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Managing your crop load in the craziness of Spring 2022

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Written by Tory Schmidt, WTFRC, 4/21/22

Decisions about chemical thinning and crop load management are complicated in the best of conditions, but in unprecedented weather patterns, they become even more vexing. After the very wet, cold conditions we experienced for the last month and the very late severe frost that wiped out a lot of bloom on Good Friday, most of us are left with more questions than answers about what to expect for our crops this year. This is going to be a learning experience for all of us as the mid-and long-term effects of this weather pattern continue to reveal themselves in the coming weeks, months, and perhaps years. In the meantime, here are some things to keep in mind and resources that might help us make some better crop load management decisions given our current challenges:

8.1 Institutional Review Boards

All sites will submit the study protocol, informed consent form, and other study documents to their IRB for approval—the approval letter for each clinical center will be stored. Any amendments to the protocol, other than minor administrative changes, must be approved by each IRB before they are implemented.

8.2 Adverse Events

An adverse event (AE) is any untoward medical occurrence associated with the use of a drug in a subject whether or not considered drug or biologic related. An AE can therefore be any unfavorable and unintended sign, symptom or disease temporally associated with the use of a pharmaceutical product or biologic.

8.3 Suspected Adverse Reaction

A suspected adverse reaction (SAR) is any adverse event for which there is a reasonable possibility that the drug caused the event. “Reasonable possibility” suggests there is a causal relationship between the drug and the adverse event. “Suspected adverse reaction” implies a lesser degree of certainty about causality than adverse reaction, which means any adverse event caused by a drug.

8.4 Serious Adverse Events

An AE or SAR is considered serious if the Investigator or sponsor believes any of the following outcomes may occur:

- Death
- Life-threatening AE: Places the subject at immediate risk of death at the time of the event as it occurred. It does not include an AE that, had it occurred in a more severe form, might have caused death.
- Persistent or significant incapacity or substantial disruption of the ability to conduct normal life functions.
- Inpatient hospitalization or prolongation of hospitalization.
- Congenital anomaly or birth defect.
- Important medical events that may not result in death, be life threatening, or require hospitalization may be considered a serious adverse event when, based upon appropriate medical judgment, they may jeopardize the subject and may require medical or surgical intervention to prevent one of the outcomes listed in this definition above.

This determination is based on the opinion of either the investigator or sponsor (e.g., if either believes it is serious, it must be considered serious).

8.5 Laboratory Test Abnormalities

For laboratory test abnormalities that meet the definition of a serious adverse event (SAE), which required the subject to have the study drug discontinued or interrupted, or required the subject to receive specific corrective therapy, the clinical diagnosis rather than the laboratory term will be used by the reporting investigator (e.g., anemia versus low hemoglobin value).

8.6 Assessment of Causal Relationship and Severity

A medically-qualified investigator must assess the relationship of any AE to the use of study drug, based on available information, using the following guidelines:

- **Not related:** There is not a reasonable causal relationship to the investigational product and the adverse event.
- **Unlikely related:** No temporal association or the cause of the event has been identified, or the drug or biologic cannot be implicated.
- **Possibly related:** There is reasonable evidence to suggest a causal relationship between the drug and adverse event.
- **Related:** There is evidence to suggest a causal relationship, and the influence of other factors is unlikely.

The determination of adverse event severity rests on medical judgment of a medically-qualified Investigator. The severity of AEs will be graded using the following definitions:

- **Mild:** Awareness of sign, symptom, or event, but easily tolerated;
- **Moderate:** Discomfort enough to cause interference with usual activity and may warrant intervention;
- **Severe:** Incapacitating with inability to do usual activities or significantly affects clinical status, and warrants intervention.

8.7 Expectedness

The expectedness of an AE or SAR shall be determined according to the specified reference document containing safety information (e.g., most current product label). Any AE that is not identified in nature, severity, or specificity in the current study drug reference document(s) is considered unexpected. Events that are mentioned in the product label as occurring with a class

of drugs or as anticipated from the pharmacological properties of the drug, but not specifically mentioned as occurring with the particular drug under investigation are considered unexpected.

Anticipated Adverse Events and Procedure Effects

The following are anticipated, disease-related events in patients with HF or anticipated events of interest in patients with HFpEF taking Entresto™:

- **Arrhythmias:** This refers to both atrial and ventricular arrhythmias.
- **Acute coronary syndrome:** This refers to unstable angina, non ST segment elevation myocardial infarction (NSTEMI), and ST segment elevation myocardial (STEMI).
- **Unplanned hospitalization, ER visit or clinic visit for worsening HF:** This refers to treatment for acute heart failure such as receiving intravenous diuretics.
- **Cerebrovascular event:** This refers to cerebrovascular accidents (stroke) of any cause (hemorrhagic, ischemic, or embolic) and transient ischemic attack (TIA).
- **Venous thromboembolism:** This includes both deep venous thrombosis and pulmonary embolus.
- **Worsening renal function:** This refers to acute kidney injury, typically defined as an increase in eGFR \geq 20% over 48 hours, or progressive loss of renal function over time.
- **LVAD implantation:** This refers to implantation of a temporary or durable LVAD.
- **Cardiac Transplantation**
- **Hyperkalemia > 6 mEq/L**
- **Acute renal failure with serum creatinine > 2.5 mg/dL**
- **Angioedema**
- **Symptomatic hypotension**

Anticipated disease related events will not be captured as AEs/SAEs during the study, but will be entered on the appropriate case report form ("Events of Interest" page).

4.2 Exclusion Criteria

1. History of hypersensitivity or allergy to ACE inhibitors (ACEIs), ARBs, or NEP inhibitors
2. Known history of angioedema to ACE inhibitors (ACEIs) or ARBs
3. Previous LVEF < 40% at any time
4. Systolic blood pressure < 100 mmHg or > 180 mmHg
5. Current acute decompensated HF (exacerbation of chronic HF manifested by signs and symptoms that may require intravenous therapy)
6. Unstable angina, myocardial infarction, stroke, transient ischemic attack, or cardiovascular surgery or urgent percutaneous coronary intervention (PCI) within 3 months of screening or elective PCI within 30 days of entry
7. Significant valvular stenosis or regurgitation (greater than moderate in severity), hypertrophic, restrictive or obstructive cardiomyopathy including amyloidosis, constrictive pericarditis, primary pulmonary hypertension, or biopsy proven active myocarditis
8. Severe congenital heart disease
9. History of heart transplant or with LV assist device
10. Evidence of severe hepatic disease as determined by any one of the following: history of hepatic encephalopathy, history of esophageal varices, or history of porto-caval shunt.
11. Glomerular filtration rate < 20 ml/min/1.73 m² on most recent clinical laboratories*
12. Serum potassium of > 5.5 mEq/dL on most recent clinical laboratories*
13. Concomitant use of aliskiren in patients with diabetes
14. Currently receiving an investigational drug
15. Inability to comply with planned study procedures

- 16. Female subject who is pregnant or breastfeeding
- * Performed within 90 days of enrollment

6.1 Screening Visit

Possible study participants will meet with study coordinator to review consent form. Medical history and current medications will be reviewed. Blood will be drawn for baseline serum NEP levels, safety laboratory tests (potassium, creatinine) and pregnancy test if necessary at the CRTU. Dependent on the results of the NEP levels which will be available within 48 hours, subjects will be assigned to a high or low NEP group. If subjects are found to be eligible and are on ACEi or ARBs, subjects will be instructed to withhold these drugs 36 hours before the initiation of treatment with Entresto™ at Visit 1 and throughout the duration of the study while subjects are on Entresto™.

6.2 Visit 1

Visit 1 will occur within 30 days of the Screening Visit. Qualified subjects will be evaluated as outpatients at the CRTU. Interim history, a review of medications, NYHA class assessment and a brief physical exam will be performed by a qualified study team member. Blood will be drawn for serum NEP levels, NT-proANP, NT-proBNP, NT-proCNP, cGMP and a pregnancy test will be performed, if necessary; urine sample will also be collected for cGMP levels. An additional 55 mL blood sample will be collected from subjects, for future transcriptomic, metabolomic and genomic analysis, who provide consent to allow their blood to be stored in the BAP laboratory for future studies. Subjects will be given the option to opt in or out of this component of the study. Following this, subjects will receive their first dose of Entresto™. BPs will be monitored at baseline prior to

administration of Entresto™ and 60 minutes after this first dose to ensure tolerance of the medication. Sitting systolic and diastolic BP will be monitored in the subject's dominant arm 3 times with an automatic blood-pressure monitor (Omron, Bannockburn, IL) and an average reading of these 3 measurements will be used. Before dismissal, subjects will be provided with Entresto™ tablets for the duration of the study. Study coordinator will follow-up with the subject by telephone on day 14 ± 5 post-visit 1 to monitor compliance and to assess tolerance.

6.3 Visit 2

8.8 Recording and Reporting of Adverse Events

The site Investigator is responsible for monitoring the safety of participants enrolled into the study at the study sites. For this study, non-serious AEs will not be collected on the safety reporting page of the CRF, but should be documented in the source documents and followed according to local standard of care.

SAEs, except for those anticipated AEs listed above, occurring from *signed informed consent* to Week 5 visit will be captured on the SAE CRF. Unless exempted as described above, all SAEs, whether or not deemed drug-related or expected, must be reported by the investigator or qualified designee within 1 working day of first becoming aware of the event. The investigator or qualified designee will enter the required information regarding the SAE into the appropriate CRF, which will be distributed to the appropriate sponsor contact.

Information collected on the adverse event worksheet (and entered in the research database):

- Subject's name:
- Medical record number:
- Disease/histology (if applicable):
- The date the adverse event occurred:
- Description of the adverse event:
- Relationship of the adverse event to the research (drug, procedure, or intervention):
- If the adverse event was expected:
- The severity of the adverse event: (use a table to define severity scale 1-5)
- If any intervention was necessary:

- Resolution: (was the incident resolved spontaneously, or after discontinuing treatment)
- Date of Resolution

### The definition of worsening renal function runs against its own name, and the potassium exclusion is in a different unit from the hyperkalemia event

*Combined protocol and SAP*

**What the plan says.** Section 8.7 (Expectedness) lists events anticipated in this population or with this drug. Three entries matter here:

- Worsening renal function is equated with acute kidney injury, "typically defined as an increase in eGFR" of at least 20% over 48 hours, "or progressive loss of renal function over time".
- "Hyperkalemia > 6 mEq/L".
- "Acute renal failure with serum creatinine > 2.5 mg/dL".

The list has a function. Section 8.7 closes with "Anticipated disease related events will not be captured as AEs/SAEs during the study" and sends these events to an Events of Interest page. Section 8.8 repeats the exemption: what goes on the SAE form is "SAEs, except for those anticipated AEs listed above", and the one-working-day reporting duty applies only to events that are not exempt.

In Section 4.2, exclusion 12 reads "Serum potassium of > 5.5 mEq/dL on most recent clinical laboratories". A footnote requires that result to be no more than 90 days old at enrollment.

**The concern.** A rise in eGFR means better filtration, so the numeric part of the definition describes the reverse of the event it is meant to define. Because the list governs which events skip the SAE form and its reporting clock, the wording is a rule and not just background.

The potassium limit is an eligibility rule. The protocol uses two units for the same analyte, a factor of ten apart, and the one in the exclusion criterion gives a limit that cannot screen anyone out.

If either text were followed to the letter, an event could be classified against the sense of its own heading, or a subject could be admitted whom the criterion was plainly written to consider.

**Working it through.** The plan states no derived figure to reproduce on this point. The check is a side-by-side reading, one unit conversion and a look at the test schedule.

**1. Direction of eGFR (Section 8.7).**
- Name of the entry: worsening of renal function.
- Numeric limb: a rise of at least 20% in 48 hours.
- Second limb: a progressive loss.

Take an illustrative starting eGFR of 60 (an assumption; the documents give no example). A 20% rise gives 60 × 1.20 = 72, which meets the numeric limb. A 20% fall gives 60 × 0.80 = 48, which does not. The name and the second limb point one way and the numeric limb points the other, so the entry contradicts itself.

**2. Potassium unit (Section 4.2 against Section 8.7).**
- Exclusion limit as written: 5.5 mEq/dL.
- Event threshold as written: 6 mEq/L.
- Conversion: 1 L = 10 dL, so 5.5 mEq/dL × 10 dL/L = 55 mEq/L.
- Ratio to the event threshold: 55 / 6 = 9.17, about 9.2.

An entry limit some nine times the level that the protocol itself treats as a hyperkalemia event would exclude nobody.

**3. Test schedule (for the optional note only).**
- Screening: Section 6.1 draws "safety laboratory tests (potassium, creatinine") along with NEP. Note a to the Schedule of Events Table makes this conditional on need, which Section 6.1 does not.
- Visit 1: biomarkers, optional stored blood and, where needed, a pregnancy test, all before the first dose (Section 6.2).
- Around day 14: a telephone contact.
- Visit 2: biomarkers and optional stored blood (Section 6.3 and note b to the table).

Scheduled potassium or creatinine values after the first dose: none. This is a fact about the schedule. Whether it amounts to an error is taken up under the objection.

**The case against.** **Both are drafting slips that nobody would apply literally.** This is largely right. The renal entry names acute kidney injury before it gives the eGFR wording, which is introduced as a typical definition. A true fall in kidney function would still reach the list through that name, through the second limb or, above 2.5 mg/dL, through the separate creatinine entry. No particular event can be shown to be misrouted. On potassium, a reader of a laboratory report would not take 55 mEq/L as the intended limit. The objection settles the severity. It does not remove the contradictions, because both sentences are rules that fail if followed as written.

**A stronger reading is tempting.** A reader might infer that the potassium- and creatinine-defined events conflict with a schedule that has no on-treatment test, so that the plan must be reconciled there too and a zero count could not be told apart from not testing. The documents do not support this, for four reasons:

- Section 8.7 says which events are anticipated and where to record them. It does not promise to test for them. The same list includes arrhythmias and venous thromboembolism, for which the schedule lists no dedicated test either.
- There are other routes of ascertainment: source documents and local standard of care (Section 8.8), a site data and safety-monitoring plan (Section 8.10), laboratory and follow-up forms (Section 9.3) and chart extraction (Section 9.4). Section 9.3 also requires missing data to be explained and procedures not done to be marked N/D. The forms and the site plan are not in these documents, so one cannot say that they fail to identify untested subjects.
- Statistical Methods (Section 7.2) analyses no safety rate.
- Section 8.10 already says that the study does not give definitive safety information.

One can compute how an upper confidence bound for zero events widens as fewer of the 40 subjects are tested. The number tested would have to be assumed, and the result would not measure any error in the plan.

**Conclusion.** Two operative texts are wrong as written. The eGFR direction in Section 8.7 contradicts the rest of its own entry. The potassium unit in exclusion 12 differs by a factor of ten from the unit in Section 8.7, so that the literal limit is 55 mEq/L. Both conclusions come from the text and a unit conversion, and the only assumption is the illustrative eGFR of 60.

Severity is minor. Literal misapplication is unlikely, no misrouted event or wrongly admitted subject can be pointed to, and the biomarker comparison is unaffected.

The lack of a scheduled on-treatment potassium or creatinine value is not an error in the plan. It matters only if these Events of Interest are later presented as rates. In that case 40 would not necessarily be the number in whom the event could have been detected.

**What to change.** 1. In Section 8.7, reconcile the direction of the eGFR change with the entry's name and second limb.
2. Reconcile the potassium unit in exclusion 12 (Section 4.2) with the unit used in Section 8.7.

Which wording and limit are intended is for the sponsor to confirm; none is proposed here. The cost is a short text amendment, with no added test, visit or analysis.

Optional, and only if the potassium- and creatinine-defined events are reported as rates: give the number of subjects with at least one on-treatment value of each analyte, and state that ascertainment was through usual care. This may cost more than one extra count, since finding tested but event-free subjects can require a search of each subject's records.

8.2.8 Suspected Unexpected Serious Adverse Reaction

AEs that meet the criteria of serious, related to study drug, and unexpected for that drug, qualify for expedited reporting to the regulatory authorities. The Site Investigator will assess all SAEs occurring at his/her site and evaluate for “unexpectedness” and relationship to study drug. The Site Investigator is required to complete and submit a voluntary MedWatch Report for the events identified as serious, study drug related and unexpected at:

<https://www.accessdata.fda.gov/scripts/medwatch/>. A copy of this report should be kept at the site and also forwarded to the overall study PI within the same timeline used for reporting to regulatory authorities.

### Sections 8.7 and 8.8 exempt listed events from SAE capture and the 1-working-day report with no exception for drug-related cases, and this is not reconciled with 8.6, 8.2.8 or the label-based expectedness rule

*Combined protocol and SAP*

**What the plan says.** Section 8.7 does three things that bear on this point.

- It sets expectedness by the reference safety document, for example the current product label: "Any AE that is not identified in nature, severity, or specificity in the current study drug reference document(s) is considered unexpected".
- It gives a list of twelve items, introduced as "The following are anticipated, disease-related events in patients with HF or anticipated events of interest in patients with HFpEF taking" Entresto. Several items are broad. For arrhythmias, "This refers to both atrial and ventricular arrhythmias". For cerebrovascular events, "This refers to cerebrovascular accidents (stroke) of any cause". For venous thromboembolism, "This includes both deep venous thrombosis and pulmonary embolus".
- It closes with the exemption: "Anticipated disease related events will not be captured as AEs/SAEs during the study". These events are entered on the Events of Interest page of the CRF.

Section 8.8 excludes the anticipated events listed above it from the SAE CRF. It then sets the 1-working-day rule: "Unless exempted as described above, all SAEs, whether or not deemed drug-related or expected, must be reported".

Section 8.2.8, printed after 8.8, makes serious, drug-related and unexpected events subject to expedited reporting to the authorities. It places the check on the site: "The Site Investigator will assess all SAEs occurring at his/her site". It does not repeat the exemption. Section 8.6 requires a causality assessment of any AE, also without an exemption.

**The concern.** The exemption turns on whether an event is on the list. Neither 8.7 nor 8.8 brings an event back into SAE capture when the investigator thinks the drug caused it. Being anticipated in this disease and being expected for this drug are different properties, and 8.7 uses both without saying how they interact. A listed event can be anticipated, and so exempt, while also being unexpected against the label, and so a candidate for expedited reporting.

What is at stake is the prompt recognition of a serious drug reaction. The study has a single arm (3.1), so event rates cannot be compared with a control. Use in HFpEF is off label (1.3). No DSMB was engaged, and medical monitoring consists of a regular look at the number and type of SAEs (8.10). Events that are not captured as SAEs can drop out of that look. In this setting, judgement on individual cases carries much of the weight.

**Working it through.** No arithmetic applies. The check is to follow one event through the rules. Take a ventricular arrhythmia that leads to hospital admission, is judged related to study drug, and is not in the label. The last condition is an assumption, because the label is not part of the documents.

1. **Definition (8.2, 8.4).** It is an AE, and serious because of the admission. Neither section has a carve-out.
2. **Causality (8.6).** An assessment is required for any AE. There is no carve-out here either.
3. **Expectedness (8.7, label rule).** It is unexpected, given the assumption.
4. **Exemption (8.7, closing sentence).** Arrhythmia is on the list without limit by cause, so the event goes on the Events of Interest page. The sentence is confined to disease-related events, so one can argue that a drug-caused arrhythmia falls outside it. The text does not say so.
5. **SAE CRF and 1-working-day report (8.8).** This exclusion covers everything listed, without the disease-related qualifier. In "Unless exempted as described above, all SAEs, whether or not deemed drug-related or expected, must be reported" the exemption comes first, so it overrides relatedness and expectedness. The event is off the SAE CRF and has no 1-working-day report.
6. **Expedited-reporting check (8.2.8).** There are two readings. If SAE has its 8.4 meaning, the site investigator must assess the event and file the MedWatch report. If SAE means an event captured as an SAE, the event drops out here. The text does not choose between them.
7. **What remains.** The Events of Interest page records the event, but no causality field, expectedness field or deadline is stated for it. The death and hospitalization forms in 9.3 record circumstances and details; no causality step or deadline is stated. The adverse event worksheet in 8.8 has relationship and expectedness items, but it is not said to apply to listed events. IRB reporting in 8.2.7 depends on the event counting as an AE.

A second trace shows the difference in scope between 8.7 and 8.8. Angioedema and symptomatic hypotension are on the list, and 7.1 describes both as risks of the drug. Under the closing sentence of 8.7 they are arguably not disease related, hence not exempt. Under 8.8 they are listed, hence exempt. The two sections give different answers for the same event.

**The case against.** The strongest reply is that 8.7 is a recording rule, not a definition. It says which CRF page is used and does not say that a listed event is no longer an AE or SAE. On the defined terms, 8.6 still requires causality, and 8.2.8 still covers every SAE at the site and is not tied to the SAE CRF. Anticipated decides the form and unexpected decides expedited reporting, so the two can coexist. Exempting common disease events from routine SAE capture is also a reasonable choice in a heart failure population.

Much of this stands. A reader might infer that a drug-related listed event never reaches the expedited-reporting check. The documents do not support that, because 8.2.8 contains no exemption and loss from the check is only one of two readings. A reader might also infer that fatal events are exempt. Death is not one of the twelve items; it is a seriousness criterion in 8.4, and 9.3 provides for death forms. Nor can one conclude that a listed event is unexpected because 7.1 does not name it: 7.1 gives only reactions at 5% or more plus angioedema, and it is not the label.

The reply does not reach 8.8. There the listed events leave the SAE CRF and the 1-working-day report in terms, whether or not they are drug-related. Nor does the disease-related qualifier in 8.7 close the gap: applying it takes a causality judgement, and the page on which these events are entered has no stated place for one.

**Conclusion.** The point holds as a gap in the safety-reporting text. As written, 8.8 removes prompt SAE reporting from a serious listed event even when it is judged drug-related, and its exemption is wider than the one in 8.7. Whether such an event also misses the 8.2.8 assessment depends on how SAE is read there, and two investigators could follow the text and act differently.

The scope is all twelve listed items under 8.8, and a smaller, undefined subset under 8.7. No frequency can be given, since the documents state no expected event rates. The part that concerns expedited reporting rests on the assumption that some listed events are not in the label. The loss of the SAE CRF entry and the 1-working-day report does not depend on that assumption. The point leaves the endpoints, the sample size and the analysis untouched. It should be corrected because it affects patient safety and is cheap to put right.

Effects are variable and localized

Even though you may still be hearing widespread reports of frost damage or poor pollination conditions, it doesn’t necessarily mean that your trees suffered the same fate. You are likely to see significant differences in the localized effects of bloom survival on your trees based on variety, rootstock, topography, tree vigor, etc. As with virtually all aspects of tree fruit production, it is crucial that you get out and assess your own trees before making management decisions rather than relying on reports from your neighbors and colleagues and assuming that you’re in the same boat.

Loss of king bloom

For decades, the conventional wisdom has been that our best quality, largest apples are produced by the king bloom in the center of a flower cluster. While that is generally true, many research studies have now indicated that early-opening lateral flowers can produce fruit of virtually identical size and quality to the king bloom, suggesting that there may not be anything inherently special about the king bloom other than it might have a slightly longer growing season because it presumably opened a few days before weaker side bloom. This may be cold comfort (pardon the pun) for you because frost may have taken out both kings and early side bloom in many of your orchards, but rest assured that you can still produce a very good crop of apples that were set on late-developing bloom.